Academic journal article International Journal of Management

Effects of Information, Material and Financial Flows on Supply Chain Performance: A Study of Manufacturing Companies in Malaysia

Academic journal article International Journal of Management

Effects of Information, Material and Financial Flows on Supply Chain Performance: A Study of Manufacturing Companies in Malaysia

Article excerpt

In a challenging business environment, organizations not only need to improve their performances to meet customers' requirements but ultimately they need to achieve customers 'satisfaction. This study aims to study the impact of three difference kind of flows on supply chain performance; information, materials and financial flows. This study is focused on manufacturing companies in the northern region of Malaysia. Data has been collected by using questionnaires that have been to 202 manufacturing companies in the northern region of Malaysia. Results from the analyses show that information flow and material flow do not have significant impacts on the performance of supply chain management, while financial flow has a significant impact on the performance of supply chain management. The implications of the findings for the effective management of the supply chain in manufacturing firms are discussed.


The business environment has evolved rapidly and is constantly changing. In the rapidly changing environment, organizations face intense pressure to compete and gain a leading edge over their rivals. According to Sundaram and Mehta (2002), economic globalization over the past two decades has led to fierce competition as organizations can operate boundary-less. Apart from ensuring quality, organizations also need to ensure speedy and inexpensive products and are continuously improving their internal operations and at the same time focusing on external operations which led to the concept of supply chain management (SCM).

Robertson, Fagerhaug, Randmoel, Schuldmaier and Prenninger (2002) claim that SCM is the oversight of materials, information, and finances as they move in a process from supplier to manufacturer to wholesaler to retailer to consumer. Supply chain management involves coordinating and integrating these flows both within and among companies. The product flow includes the movement of goods from a supplier to a customer, as well as any customer returns or service needs. Today, goods' movements or material flows require a complex network of many providers to ensure capacity coverage. Businesses need to think about and plan much more carefully, how they are going to move products, since moving products makes up about 60 percent of logistics costs in the U.S. market (Lofgren et al., 2005). The information flow involves transmitting orders and updating the status of delivery. Lofgren et al. describe how information flow is a key component of today's supply chain; it is the mechanism that brings trading partners together. In the past, they say, businesses looked only inside their four walls for ways to reduce waste. Today, businesses have to look outside for ways to become more efficient, and many companies are turning to partnerships. "The information flow provides the opportunity to really get at the inefficiencies".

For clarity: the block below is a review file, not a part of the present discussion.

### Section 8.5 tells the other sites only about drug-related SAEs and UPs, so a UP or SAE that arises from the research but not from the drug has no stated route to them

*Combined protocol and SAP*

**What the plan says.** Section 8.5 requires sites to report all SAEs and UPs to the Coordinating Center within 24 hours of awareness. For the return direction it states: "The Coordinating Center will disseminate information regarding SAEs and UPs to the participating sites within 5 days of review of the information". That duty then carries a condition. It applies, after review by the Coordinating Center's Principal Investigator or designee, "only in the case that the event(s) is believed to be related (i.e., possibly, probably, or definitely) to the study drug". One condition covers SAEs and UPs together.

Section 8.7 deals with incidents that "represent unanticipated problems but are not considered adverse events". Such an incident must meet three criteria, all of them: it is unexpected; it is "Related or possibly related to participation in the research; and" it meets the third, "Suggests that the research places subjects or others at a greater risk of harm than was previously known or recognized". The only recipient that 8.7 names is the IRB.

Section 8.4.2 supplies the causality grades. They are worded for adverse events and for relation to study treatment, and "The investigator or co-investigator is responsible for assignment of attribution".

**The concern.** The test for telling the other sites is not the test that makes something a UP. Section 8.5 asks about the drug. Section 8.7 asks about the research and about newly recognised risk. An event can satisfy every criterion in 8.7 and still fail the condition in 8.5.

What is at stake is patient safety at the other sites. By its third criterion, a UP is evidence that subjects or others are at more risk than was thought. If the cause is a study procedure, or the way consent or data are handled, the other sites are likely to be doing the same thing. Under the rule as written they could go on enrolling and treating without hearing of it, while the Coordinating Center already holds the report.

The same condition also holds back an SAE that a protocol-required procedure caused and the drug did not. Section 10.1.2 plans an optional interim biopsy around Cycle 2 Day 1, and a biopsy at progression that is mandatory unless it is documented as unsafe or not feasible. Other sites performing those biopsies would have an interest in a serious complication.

The financial flow consists of credit terms, payment schedules and consignment as well as title ownership, Lofgren et al. (2005). They explain how the funds or financial flow drives the need to efficiently move money. Fundamentally, all of the partners who come together are in business to make money and yet, how those dollars flow is not often thought about. The efficiencies of cash flows, however, can be increased. "The ability to organize and extract important information on how a product flows is critical in managing this flow, and effectiveness in this area leads to healthy cash flows." Hence, today the supply chain strategy has evolved and the integration of supply chain is the main focus so that the flows of information, materials and financial are efficient.

There are several schools of thoughts concerning the evolution of the integrated process of supply chain, as described by Cigolini, Cozzi and Perona (2004). The "traditional logistics" school (authors Scott and Westbrook, 1991) began their research on how to reduce the fluctuations in material flows among channel partners, particularly in the areas of logistics and transportation with the objective of improving supply chain efficiency by reducing inventory levels. …

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